Antoniello said the diversified revenue portfolio can be attributed to the fact that Complex committed to creating longer programming and building franchises at an earlier stage. In 2017, the company hosted a small NewFronts presentation at Neuehouse in New York City with a fairly ambitious announcement: Complex was going to move from doing about a dozen daily and weekly shows to as much as 40 by the end of the year (Complex ended up growing to 33 shows by the end of 2017). And at a time when many digital publishers were focused on short formats for the Facebook news feed, Complex was focused on YouTube and shows that had 15- to 20-minute episodes. These shows, which include “Hot Ones,” helped Complex venture into licensing, merchandise and events.
This year, Complex will spend 10% more on content than last year, and that does not include “massive” investments in expanding ComplexCon and other business areas, Antoniello said. “We’re not waiting for Facebook to pay us,” he added.
Complex Networks in a post-Go90 world
Now jointly owned by Verizon and Hearst, Complex Networks was also one of the biggest beneficiaries of Verizon’s spending spree for Go90; the company received $150 million, according to Business Insider, which was paid out over multiple years, sources have previously told Digiday.
Antoniello said Complex Networks did not wildly spend its Go90 funds and instead used that money on programming which it’s still producing and licensing to third parties today: “QB1: Beyond the Lights” was originally a Go90 show and now be found on Netflix, with a new season funded by Netflix coming out later this year.
“The Go90 investment is now gone,” said Antoniello. “But we have replaced a great deal of that with other situations.”
Overall, Complex is licensing 10 of its existing shows to Hulu and six shows to Netflix. Complex is in conversations with Netflix for new seasons of other shows the company is licensing to the streaming platform, according to a source.
“It took a long time for us to break through on the ad side; the distribution side did not have a problem because they are evaluators, they’re not as romantic about things,” said Antoniello. “When we had conversations with Netflix, they had already done the homework and saw what happens on Twitter when we drop a new episode of ‘Hot Ones.’ Whether it’s Netflix or Hulu, we are not getting these deals by accident. No one is doing this for us out of charity.”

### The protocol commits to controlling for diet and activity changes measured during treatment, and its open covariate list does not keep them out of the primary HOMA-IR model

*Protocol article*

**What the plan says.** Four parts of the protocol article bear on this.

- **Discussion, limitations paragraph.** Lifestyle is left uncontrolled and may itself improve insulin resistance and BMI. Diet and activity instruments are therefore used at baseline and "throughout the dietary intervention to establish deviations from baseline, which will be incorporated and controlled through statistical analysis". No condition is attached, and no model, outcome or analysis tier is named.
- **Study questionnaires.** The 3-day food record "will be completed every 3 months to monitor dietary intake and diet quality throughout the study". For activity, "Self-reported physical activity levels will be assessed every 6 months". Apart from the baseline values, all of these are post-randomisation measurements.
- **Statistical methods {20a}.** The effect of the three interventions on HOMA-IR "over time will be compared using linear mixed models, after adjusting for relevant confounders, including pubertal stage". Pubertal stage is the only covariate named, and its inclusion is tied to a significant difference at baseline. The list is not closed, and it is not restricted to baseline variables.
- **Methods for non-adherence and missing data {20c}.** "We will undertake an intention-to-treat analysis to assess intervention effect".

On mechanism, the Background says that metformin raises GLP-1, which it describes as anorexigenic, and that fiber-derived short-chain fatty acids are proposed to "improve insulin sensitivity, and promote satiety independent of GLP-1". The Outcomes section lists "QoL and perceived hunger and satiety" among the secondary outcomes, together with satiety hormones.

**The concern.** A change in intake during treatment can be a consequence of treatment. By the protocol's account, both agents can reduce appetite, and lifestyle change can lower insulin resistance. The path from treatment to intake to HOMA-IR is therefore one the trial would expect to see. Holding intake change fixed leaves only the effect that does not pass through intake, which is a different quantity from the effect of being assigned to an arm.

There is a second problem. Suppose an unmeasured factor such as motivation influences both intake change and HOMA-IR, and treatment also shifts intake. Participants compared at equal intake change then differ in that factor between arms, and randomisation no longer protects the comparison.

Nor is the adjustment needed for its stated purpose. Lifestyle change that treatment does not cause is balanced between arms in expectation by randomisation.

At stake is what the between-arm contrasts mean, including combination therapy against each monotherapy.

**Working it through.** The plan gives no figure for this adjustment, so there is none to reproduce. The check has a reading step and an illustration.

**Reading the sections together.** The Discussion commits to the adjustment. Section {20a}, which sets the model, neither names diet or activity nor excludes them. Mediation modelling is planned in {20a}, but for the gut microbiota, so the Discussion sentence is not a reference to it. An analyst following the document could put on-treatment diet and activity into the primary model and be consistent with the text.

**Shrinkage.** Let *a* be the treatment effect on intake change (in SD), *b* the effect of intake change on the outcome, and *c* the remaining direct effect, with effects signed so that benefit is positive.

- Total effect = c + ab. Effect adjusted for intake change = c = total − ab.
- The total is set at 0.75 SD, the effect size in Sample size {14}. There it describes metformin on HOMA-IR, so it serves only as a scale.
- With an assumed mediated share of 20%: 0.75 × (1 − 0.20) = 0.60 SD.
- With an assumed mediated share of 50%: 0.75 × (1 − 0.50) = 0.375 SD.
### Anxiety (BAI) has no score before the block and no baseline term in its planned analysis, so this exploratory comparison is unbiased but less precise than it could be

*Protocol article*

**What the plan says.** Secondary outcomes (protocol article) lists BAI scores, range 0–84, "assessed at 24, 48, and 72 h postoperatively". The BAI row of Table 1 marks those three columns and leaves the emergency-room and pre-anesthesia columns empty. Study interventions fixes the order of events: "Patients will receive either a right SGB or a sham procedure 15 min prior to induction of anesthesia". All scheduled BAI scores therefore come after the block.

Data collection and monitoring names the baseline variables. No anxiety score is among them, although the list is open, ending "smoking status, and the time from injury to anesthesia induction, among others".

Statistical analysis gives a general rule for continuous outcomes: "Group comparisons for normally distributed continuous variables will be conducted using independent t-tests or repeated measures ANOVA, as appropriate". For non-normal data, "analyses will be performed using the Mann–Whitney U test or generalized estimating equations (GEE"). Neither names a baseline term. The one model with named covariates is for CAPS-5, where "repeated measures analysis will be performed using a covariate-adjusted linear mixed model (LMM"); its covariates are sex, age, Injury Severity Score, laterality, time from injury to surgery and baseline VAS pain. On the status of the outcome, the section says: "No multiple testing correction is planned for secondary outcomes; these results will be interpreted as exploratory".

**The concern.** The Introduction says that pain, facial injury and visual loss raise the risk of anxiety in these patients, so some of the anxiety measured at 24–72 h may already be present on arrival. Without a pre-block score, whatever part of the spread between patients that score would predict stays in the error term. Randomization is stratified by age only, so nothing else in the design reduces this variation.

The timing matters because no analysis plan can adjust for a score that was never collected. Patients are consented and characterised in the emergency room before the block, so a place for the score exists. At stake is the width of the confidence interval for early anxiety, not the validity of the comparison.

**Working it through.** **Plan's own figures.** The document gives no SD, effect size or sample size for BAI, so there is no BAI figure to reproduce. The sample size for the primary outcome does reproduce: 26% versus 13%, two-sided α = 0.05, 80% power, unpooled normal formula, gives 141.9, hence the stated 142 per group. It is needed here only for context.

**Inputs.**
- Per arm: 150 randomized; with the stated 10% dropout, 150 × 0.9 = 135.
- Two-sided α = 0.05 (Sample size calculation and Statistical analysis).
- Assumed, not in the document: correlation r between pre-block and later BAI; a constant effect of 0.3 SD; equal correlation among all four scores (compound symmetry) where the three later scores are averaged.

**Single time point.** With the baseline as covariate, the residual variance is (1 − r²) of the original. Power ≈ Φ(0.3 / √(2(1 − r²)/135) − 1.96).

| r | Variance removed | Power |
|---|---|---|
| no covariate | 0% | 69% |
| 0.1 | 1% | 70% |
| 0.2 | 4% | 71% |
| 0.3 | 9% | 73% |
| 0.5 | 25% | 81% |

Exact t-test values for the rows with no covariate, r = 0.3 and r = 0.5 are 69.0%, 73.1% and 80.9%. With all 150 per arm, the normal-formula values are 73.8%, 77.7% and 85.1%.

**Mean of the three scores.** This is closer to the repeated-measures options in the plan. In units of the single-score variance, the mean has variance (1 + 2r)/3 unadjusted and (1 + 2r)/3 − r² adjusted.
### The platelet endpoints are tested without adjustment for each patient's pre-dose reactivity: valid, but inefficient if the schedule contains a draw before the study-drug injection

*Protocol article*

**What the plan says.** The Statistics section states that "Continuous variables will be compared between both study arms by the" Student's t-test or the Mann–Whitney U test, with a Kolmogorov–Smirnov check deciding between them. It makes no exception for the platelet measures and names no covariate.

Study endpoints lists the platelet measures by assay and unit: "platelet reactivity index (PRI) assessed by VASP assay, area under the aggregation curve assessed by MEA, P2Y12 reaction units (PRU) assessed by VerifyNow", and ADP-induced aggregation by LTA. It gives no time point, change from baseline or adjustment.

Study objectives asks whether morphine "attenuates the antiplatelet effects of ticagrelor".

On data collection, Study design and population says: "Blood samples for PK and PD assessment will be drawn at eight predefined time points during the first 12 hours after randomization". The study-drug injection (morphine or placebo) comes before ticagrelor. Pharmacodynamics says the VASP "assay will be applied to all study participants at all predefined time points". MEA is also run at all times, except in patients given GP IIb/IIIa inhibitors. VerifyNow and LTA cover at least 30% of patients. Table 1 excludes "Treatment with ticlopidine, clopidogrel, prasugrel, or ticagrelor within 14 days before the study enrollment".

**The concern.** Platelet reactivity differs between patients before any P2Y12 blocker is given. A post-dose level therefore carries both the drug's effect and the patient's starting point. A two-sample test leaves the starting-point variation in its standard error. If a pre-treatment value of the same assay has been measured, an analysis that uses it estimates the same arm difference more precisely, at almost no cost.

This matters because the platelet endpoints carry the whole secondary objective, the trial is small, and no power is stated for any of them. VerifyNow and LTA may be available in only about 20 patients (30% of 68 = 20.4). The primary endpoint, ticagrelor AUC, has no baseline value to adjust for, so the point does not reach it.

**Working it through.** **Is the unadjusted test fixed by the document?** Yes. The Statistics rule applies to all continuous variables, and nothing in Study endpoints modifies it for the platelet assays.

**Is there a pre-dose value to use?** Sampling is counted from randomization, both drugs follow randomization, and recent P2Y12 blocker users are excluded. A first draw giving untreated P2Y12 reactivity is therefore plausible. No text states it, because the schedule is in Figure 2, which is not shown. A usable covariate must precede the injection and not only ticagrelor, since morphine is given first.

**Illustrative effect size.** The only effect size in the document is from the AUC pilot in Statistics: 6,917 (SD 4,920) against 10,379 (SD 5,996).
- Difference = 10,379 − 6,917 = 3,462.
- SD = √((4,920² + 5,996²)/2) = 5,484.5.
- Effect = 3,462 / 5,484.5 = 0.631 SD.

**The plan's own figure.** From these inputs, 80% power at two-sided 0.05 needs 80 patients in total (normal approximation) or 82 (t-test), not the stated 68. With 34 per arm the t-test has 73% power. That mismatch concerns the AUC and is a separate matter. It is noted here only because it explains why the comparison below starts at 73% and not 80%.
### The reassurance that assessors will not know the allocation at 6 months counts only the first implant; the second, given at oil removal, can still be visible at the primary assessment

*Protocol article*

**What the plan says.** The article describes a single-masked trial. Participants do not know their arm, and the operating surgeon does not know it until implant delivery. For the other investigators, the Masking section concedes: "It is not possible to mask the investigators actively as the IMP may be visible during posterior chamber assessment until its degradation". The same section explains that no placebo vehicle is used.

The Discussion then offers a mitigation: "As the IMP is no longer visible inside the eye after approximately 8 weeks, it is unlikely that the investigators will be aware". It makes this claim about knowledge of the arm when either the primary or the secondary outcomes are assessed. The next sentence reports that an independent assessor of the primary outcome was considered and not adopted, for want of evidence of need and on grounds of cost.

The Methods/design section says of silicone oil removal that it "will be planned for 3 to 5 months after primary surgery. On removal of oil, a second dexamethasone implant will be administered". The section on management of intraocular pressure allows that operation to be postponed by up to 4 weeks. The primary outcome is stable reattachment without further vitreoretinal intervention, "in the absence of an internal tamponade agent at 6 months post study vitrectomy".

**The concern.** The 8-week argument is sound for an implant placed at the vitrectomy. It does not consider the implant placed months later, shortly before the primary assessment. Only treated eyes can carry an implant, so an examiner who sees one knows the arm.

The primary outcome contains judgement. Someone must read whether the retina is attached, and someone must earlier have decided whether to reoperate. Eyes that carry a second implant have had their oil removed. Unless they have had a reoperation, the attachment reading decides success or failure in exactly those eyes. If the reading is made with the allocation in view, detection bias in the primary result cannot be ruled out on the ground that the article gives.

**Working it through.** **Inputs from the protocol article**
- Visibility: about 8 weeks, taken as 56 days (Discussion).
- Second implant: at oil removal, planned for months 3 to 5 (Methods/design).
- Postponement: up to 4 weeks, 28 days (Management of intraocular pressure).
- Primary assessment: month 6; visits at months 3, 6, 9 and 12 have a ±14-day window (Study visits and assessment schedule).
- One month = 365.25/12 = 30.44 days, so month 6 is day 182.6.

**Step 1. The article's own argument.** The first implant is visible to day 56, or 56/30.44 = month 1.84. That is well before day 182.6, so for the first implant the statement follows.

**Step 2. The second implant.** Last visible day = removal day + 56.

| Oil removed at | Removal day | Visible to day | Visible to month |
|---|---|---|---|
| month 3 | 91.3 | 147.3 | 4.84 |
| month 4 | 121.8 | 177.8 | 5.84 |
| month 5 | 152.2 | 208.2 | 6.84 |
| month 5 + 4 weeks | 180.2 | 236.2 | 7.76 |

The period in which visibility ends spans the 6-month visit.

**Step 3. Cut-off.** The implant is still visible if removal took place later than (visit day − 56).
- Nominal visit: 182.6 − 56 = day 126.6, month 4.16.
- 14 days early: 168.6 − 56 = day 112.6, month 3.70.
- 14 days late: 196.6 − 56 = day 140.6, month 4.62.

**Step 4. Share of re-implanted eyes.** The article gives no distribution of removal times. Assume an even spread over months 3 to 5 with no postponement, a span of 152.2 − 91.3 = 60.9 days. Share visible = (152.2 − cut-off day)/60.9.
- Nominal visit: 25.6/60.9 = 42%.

A disciplined approach to growth
Complex Networks had its own huge pivot to video heading into 2016 when the company moved more than 80% of its text budget to video, Antoniello said. The plan was to create programming and develop talent in-house, which could draw loyal, repeat viewers.
But Complex’s original investment in video came in 2012, when the company started with daily programming with brands such as Complex News. That initial investment was smaller — about 10% of the content budget — but success was tied to how much those revenues helped increase ad revenue on the site. This included basing bonuses for editorial and sales teams on ad revenue growth, Antoniello said.
“Every dollar you spend makes you feel better about the optics and further away from profitability — that’s why our teams never fell in love with the Facebook view,” Antoniello said.
Antoniello credits the original “disciplined” approach to video in Complex’s decision to focus on longer programming that can lead into multiple-revenue-generating video franchises. It’s helped with profitability — Complex is on pace to do $30 million in profits, according to Business Insider, though those profits are returned to the company’s owners.
For Complex, the plan forward — through international expansion, events and commerce — is to be less and less reliant on advertising.
“If we can get one third [of our business] to be advertising and we can get our licensing and syndication up to 35-40%, we are going to be in amazing shape,” Antoniello said. “Those are long-term, repeatable revenues.”